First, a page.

My first Little League baseball coach in 1962 - a neighbour - was a fellow named Q.V. Lowe. Besides coaching, he was a top high school pitcher headed to Auburn University and needed someone to throw to all summer. At 12 years old for six hours every week, I would catch 90-MPH fastballs, breaking sliders and wicked knuckle balls that left my left hand swollen and a right hand full of jammed fingers. I loved it…because no pitcher I would catch for five years would ever throw those quality pitches.
Q.V - his full name is Quincy Vincent - set pitching records at Auburn, played and coached with the Chicago Cubs and Montreal Expos, and then started a baseball program at Auburn University Montgomery, where his teams won two of every three games played over 28 years. Thanks, coach, for teaching me lessons that made me a better player…and a better person.
Beyond Q.V., there were scores of people - coaches and players - who made my love of baseball more complete. I met, talked baseball and even played catch with members of the Boston Red Sox…the team trained at Gerig Field from 1948 to 1971. Great ball players like Ted Williams, Carl Yastrzemski, Tony Conigliaro, Billy Herman, among others. They always took time with kids…they knew what it meant to us…and how fortunate they were to be major leaguers.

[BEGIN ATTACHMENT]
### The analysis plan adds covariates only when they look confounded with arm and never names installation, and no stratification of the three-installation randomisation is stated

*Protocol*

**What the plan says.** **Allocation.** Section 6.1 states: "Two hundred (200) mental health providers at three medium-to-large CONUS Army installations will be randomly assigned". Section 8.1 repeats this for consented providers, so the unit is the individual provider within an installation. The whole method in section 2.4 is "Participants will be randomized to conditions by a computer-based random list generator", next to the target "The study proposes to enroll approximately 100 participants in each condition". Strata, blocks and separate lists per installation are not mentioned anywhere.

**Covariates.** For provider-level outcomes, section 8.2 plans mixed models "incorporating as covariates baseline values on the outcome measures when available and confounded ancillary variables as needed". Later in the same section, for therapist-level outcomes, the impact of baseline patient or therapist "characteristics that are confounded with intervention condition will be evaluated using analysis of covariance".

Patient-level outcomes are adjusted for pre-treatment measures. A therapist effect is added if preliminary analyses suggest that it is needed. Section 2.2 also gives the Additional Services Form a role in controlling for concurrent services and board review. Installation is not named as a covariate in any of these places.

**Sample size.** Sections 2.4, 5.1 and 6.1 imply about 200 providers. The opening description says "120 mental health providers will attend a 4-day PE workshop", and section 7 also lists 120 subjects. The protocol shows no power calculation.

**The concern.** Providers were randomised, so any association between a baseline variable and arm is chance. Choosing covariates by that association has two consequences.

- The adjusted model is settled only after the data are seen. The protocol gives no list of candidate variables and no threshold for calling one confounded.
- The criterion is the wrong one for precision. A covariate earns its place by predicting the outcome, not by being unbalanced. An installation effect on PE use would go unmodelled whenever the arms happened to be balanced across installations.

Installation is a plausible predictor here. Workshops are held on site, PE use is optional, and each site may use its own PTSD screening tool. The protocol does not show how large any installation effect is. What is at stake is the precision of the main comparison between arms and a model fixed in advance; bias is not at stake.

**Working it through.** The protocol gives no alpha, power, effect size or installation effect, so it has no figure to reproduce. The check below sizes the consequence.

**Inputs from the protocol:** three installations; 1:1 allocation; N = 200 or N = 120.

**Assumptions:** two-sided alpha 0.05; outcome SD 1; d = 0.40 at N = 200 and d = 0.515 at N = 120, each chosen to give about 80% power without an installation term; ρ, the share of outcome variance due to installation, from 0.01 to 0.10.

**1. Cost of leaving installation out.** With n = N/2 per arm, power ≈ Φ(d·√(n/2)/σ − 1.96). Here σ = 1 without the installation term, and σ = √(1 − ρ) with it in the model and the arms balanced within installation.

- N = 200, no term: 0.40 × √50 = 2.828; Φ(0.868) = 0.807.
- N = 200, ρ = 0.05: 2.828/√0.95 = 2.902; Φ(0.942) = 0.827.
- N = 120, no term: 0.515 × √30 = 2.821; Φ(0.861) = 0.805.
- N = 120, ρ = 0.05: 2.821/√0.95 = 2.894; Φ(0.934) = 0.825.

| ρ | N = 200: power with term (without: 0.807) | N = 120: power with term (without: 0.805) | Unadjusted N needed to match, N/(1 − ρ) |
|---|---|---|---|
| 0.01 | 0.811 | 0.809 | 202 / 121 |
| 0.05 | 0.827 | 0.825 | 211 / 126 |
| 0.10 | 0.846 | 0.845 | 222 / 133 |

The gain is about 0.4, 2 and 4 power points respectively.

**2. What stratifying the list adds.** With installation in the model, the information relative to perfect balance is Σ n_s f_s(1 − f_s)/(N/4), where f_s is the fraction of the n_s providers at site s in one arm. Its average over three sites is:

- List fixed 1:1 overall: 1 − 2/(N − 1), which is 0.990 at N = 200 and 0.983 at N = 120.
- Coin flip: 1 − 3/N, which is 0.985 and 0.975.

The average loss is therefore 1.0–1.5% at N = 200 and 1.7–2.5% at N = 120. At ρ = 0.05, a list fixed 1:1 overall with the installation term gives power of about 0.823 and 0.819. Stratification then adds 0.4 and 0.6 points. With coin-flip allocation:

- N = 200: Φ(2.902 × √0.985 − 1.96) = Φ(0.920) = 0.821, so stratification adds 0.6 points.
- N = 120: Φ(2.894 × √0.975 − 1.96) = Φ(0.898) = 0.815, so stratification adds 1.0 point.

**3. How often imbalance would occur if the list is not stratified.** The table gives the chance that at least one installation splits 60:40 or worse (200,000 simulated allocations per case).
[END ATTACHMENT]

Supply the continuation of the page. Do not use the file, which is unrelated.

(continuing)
I got to know some of them better because most players and coaches played Eight Ball, Nine Ball, Rotation and Snooker in my father’s billiard hall several times a week before nightly curfew. The Marion Hotel - the players’, coaches’ and manager’s home away from home for Spring Training - was just a block away. My father would come home for dinner on week nights, and I often begged him to take me back to hang around with the players. He would occasionally because he knew how much I loved baseball.
Oh, and my baseball cards? Halfway through my stint in the U.S. Air Force when I was in Germany, I got a letter from my mom. “I finally cleaned your room,” she wrote, “It looks good…I even threw out all those dusty baseball cards.”
That’s okay, mom, my memories will last forever.
We welcome your comments and opinions on our stories but play nice. We won't censor or delete comments unless they contain off-topic statements or links, unnecessary vulgarity, false facts, spam or obviously fake profiles. If you have any concerns about what you see in comments, email the editor.